Use up leftover rotisserie chicken with these genius tricks

Chicken is healthy, inexpensive, and easy to make, but let's be real: Chicken leftovers can get pretty boring. After all, how many times can you eat chicken salad, chicken-filled nachos, or chicken fried rice before you're over it? It's too bad, really, because picking up rotisserie chicken is the best way to put dinner on the table for only $5. If you're shopping at Costco, that price gets you a 3-pound cooked chicken, which is not only almost twice as heavy as most grocery stores but it's also less than the price of buying raw chicken breasts. 

Yes, rotisserie chicken can be a lunch- and dinner-time savior, but you need leftover ideas that push the envelope, taking the chicken recipes you love and turning them on their head. These deeply satisfying recipe ideas taste like you've been planning them for weeks and got up early in the morning to make it all happen. All with little to no effort on your part! So what are you waiting for? Pick up an extra chicken at the store to ensure you have leftovers and take your leftover game to the next level with these genius ways to use up a leftover rotisserie chicken. 

Yes, you can eat rotisserie chicken for breakfast

Some people are weirded out by the combination of chicken and eggs, but we think it tastes fantastic. You could make a breakfast hash with leftover rotisserie chicken, sure, or you could do something different for brunch this weekend. Chicken is a classic component of chilaquiles, a traditional Mexican breakfast dish made by simmering fried tortilla strips in red or green salsa. The dish is then topped with warm shredded chicken, cheese and sour cream, and fried or scrambled eggs. 

If you can't stand the thought of chicken and eggs together at breakfast, try making congee, a savory rice porridge that's a popular breakfast in China. To make it, add 8 cups of water, 1 cup of white rice, and a pinch of salt to a slow cooker. That might seem like a lot of water, but trust us; it's necessary to get the rice to a polenta-like consistency. Cook the mixture on low for about 10 hours until the rice is thick and soft. Then, stir in three cups of reheated chicken along with minced fresh ginger, roasted peanuts, and chopped cilantro — or whatever other toppings sound simple and delicious.

Use leftover rotisserie chicken to make a power bowl

We love power bowls! These infinitely flexible meals are super easy to customize. Start with a grain like quinoa, couscous, rice, farro, or millet. Then, add a protein (in this case, your leftover rotisserie chicken) and any vegetables you like. Finish the dish off with a fat, such as cheese, Greek yogurt, hummus, nuts, seeds, avocados, or aioli. Before you know it, you've created a balanced, healthy, filling meal.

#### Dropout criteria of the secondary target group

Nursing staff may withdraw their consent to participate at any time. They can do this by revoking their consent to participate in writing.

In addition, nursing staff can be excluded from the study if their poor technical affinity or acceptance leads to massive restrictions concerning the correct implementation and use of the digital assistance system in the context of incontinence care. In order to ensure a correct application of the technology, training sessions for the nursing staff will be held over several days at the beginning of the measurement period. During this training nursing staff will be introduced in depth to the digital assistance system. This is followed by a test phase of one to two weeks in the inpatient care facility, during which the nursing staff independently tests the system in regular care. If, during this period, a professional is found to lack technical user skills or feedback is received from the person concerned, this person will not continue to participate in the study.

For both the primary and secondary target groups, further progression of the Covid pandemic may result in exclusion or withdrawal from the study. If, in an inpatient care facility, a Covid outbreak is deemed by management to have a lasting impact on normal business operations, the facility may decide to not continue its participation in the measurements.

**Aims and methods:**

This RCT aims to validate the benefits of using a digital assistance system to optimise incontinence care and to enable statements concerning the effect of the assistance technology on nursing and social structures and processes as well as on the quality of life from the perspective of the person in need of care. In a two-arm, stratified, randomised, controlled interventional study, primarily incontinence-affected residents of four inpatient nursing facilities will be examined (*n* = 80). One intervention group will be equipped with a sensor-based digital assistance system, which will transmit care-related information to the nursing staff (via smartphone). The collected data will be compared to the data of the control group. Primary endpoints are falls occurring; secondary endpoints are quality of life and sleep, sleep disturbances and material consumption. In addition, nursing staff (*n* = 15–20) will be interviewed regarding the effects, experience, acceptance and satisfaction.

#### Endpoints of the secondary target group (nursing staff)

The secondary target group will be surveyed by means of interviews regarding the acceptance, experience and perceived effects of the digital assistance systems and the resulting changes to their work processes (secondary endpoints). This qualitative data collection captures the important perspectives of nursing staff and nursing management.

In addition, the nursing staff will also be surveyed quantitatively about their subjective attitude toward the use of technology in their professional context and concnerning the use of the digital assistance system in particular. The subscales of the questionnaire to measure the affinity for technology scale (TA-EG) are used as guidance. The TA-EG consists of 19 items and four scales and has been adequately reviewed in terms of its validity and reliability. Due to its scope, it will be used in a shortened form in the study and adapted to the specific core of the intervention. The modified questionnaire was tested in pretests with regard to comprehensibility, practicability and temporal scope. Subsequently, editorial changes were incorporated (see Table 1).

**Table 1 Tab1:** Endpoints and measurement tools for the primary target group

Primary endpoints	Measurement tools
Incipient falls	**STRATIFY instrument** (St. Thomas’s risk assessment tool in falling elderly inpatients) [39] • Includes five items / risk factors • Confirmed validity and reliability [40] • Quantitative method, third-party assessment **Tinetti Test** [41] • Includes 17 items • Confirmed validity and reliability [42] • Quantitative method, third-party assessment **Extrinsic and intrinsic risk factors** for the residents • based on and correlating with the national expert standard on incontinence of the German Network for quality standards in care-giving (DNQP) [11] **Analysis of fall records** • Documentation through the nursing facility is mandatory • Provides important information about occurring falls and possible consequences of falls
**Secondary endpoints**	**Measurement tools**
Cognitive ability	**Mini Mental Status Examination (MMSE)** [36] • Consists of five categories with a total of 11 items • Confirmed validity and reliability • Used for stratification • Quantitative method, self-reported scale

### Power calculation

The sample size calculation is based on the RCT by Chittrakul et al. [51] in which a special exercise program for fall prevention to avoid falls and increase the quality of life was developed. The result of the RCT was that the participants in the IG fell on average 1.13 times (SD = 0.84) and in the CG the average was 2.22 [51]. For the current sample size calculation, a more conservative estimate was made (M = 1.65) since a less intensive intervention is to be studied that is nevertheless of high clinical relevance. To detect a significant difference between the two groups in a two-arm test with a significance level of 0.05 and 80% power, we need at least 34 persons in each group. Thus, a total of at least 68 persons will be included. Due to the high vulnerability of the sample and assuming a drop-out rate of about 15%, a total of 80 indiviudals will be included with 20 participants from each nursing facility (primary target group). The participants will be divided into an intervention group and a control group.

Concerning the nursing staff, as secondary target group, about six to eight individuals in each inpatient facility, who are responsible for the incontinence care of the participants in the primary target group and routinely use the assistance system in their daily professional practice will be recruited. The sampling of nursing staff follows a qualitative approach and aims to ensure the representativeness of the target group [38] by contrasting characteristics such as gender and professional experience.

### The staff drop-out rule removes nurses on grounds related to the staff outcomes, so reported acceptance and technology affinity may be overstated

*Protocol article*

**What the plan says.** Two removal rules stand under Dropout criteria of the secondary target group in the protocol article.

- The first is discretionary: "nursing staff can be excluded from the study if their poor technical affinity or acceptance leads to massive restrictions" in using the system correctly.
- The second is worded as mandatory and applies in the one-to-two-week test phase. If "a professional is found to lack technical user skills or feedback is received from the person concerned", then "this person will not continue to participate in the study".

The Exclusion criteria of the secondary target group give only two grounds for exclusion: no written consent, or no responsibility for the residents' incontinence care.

These bowls are an ideal way to use up leftovers because they can be made with all pre-cooked ingredients. When you don't have to cook the rice or meat from scratch, you can throw together a power bowl in as little as five minutes. And leftover rotisserie chicken is one of our favorite ingredients here because chicken goes well with everything. Make a Mexican-inspired chicken burrito bowl with rice, black beans, cabbage, and avocado. Or, go Greek with orzo pasta, cucumbers, tomatoes, olives, tzatziki-dressed chicken, and feta cheese. You can even use noodles as your grain, mixing something like soba with miso dressing, edamame, steamed broccoli, sesame seeds, and chicken (of course). Think of the core ingredients of your favorite cuisine and create a bowl that celebrates them.

Create fancy chicken salads with leftover rotisserie chicken

Classic chicken salad can be kind of dull: diced chicken breast mixed in a mayonnaise dressing alongside celery, walnuts, and apples. The flavors totally work, but it can get boring after a while. Take advantage of having leftover rotisserie chicken by making a few fun twists on chicken salad. Because your leftover chicken contains white and dark meat, this version will automatically be juicier and richer than recipes that use chicken breast because dark meat has more flavor than white meat. 

Like the power bowl, chicken salad can be inspired by any cuisine. Keep in mind that you'll want to create some kind of dressing to hold the mixture together; it can be as simple as mayonnaise or something fancier. Then, have some fun with your veggie additions. A Thai-style chicken salad could contain a peanut dressing, soy sauce, shredded carrots, lime juice, and spicy Serrano peppers. Or, make a grill-influenced version by combining barbecue sauce with mayonnaise and tossing it with grilled corn, chopped peppers and onions, and blue cheese. Don't be afraid to add another meat to the mix, either. The combination of chicken, crumbled bacon, ranch, avocado, and arugula is kind of magical.

Stuff leftover rotisserie chicken inside of a baked potato

One of our favorite quick-and-easy weeknight dinners is stuffed potatoes. The traditional sour-cream-and-chive baked potato is often relegated to its role as a side dish, but it's filling and satisfying enough to serve as a main if you include a filling protein — like leftover shredded rotisserie chicken. If your preference leans towards sweet potatoes, go for it. Otherwise, look to starchy Idaho or russet potatoes. Bake either kind at 425 degrees Fahrenheit for 50 minutes to an hour, until the skins are dry and the potato is soft all the way through when pierced with a fork.